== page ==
How do I find out my score? Like for the midterm, the scores have been released on Gradescope. Log in to Gradescope to see your score.
If you have questions about exactly what points you missed and why, please look over the grade and markings made by the grader, compare it with our answer key and Eclipse project, and then contact your Section Leader if you still have any questions.
How do I pick up my paper exam? A complete scan of your exam is available on Gradescope; we are not distributing paper exams to students. If you would like to see the paper exam, they will be available by appointment only the first week of Fall quarter (September 25 - October 1).
The statistics of the exam scores (out of 180, to the nearest whole number) were as follows:
Standard Deviation: 47
Here is a histogram of the exam scores (out of 180):
We work hard to grade consistently and correctly, but sometimes we make mistakes in grading. If you believe part of your exam was incorrectly graded, please first download the Eclipse project linked to above and run your answer. This is the easiest way to test your code. If, after running your code, you still believe your grade is incorrect, submit a regrade request online using our CS 106A Final Exam Regrade Request form. Regrade requests need to point out the aspect of the problem that was correct, but for which points were taken off. We use a detailed rubric to grade exams, so simply requesting that an incorrect answer "should be worth more points" is not likely to result in additional points. You must also submit your typed Java code for the given problem (if applicable), and any other necessary code/content so that we can run and evaluate your code.
You must provide all the required information listed above and in the regrade request form in order for us to review your regrade request. Also, we reserve the right to re-grade the whole exam to make sure there are no other grading issues present - this may result in a lower total score.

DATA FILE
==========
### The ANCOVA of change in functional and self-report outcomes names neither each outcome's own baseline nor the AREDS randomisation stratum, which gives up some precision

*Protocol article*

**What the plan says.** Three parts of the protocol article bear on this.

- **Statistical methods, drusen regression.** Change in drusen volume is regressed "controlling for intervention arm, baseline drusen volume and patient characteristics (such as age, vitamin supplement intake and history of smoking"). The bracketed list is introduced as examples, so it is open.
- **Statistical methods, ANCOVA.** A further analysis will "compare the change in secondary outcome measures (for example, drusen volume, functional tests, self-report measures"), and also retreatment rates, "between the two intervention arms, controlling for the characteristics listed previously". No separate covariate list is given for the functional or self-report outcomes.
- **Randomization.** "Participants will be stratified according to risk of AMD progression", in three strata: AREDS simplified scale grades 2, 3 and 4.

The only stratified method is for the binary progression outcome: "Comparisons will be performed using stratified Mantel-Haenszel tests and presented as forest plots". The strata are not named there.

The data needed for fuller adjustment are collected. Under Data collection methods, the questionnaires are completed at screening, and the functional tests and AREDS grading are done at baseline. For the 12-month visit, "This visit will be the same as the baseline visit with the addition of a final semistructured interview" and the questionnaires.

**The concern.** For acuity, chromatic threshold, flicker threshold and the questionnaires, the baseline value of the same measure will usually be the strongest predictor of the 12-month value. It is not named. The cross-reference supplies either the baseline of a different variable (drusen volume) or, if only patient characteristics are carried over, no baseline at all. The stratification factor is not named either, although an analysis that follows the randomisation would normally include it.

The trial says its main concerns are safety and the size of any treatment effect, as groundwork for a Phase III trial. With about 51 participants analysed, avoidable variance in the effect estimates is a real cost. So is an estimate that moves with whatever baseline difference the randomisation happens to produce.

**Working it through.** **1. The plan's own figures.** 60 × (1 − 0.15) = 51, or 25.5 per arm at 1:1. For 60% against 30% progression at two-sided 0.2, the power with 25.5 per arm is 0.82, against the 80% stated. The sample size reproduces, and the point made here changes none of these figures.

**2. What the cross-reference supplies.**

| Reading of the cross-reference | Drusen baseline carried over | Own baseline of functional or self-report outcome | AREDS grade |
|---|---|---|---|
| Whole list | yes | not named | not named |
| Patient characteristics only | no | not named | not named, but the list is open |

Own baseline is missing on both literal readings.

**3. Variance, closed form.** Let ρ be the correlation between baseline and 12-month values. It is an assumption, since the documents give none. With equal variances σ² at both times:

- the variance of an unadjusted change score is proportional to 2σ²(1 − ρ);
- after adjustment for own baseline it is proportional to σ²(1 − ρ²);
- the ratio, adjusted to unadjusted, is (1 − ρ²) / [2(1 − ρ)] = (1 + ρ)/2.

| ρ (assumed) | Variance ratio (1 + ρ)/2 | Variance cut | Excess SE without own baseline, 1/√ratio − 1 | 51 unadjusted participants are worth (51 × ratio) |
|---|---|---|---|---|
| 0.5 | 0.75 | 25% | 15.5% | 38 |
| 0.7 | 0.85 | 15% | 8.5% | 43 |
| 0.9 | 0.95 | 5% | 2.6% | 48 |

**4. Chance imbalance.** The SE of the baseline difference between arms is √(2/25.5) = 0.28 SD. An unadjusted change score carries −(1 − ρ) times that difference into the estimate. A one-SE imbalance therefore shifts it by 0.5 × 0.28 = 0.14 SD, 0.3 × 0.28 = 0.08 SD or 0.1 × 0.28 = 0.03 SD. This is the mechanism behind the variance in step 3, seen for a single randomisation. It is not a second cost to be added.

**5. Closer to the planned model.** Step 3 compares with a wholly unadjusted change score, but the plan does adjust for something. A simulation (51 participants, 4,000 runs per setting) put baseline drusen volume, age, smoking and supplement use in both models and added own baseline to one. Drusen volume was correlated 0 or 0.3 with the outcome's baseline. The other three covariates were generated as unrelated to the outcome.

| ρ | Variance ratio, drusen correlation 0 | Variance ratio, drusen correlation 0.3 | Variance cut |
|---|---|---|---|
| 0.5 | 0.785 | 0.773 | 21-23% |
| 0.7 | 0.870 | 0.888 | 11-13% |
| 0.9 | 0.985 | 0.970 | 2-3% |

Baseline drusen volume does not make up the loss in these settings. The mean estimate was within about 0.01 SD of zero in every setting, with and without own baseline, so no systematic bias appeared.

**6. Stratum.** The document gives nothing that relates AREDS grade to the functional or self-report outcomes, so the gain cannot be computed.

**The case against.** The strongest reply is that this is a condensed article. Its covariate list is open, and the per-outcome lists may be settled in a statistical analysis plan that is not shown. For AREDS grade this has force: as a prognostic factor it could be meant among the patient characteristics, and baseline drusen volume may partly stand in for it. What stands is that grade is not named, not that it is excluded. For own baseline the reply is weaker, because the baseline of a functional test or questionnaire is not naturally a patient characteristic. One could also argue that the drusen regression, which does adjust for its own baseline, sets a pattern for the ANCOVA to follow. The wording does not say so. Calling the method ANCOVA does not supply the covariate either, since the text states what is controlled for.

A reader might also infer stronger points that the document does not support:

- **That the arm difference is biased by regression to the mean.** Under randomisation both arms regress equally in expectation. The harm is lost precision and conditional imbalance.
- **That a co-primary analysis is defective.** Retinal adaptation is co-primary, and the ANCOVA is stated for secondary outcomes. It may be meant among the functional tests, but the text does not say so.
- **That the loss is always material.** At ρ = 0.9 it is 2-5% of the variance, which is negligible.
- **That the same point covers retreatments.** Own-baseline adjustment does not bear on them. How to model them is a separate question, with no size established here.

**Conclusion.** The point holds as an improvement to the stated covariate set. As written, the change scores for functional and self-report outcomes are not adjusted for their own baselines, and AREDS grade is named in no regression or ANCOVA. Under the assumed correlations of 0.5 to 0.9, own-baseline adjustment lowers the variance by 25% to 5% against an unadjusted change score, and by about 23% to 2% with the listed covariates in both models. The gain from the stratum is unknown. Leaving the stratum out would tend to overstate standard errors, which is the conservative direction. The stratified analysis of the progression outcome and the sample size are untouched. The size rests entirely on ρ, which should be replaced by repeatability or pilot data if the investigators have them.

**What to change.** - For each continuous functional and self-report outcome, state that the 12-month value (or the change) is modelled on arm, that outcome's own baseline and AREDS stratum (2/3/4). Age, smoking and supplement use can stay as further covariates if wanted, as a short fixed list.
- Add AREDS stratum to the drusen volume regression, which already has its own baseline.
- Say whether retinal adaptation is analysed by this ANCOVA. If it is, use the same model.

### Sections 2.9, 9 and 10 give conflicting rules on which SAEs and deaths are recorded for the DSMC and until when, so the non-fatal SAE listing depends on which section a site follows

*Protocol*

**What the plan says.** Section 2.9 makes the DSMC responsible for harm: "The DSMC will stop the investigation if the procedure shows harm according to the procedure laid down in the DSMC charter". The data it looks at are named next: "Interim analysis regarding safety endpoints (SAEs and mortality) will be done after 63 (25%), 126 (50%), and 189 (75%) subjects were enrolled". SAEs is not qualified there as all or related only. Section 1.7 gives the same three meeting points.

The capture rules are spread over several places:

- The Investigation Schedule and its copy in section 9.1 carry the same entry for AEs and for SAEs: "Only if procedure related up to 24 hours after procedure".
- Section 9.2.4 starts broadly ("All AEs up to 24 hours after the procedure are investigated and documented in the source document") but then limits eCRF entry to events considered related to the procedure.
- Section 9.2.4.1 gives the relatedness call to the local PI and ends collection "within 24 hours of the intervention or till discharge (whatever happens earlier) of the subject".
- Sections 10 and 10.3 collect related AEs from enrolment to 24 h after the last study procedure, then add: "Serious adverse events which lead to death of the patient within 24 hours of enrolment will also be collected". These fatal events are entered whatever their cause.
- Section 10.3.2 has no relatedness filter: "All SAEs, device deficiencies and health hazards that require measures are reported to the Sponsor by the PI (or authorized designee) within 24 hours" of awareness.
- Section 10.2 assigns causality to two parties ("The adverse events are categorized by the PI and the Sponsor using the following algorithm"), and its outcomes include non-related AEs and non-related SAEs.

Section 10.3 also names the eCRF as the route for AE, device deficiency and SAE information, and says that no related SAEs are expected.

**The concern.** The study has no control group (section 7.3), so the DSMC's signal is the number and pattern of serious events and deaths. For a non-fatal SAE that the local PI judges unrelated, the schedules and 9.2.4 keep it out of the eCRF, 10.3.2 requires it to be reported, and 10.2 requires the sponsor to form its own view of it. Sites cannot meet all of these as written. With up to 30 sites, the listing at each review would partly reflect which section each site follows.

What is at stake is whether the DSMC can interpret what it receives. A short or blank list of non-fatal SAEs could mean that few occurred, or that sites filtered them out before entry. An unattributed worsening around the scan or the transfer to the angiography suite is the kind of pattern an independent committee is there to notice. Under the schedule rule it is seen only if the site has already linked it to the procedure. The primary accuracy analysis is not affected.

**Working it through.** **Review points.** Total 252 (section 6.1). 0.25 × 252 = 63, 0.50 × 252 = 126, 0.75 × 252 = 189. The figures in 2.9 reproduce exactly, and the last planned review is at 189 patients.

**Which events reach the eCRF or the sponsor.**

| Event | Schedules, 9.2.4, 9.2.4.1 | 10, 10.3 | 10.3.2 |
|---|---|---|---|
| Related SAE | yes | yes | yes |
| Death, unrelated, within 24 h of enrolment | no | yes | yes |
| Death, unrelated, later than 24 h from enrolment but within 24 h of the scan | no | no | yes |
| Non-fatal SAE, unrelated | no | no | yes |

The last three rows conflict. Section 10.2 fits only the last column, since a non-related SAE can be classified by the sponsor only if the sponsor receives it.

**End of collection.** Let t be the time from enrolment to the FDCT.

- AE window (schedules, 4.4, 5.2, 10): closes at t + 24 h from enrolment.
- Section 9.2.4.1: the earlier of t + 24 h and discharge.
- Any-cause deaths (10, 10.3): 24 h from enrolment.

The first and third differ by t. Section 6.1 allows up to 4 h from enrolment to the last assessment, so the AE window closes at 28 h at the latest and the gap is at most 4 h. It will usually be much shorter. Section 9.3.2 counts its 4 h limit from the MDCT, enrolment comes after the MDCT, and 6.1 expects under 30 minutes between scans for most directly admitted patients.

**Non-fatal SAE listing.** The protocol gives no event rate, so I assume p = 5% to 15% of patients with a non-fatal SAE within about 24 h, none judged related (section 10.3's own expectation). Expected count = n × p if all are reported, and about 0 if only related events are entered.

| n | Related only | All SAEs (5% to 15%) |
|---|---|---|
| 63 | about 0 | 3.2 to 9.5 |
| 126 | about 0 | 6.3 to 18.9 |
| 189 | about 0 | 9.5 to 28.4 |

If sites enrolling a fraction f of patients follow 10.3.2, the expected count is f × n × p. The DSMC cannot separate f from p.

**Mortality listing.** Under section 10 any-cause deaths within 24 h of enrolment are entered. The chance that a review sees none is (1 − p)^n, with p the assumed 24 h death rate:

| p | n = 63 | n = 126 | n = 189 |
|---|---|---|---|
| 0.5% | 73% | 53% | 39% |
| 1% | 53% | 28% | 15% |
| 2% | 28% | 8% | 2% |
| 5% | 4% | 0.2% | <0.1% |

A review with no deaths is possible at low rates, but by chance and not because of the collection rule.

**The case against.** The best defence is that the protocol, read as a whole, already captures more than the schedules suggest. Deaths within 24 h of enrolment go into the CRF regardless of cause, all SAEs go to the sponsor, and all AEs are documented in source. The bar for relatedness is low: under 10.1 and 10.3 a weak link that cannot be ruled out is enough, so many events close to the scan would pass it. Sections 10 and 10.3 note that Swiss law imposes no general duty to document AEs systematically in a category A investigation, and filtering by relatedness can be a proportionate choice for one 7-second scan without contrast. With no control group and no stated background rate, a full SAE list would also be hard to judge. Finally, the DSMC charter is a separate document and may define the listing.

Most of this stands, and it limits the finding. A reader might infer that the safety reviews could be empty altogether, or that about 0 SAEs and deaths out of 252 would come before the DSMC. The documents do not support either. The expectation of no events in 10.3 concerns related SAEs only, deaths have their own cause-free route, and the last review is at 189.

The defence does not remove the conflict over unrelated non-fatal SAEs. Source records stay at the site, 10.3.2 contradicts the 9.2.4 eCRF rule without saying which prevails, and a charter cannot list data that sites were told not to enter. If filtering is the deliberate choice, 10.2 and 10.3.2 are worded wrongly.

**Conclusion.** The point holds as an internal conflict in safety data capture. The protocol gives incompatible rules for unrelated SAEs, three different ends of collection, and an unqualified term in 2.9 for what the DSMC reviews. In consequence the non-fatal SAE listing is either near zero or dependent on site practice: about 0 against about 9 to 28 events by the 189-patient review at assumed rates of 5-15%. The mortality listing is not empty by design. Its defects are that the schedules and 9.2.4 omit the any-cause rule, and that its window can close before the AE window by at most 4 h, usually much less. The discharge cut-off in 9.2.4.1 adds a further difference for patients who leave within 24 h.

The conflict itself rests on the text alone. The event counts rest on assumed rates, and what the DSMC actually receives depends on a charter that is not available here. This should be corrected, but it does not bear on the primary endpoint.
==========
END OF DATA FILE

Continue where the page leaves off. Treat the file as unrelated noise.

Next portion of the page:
All regrade requests must be submitted by 11:59PM PST on Sunday, October 1, 2017, which is 7 days after the start of the next quarter, Fall Quarter (Fall Quarter starts on September 25).
Sample final exam(s) posted here are intended to be similar to the actual final. The number of problems and type of problems on the actual exam will be relatively similar to what is seen on these practice exams, though we do not promise that it will be exactly the same in length or in difficulty.
Section Handouts and CodeStepByStep lecture practice problems (on the schedule page) are also great ways to practice relevant material.
The logistics for the final exam are the same as for the midterm exam (except for the updated syntax reference sheet above); please see the midterm logistics section for more information.
The final focuses on material taught since the time of the midterm, including the following concepts listed below. However, programming is inherently cumulative in that new topics build upon old ones. So you may be asked to solve problems that involve, though not necessarily focus primarily upon, past topics such as strings, int, double, boolean, random numbers, loops, if/else, parameters, return, expressions, variables, constants, file input with Scanner, and so on. Note that you may be asked to read code (look at a piece of existing code and answer questions about it, such as writing its output) and/or write code (write a piece of code such as a method or short program that solves a given problem).
Pass-by-value vs. pass-by-reference: demonstrate your understanding of objects vs. primitive values (e.g. passing objects, primitives, or arrays as parameters)
GraphicsPrograms: write Java code to implement a graphics program with certain behavior using Stanford's libraries; this may include drawing shapes such as GRect, GOval, etc., animation, and/or handling mouse events. (Though this topic was covered before the midterm, Breakout, which gave practice with this, was due after the midterm)
Arrays: interpret/write code that uses a 1D array to solve a problem.
2D Arrays: interpret/write code that uses a 2D array (possibly from the pixels of a graphical image, possibly not) to solve a problem.
Collections: interpret/write code that uses the collections
HashMap to solve a problem.
Objects and Classes: interpret/write a class and/or add behavior to an existing class.
Inheritance: interpret/write a class that extends another class, such as GCanvas.
Interactors: interpret/write a program that uses GUI components (buttons, labels, text fields) and events to produce a given behavior.
The following concepts will NOT be tested on the final:
Karel the Robot
Material from the "Life After CS 106A" lectures
Graphical shapes not used in lecture/section, such as
converting numbers to/from other bases, such as binary or hexadecimal
do loops and the
continue statement (
while loops may be needed, though)
static methods or data (other than
static final constants)
throwing exceptions with the
any Stanford library functionality not explicitly taught in class, section or homeworks
anything else not explicitly covered in lecture, section or homeworks
The recommended exam strategies for the final exam are the same as for the midterm; please see the midterm exam strategies section for more information.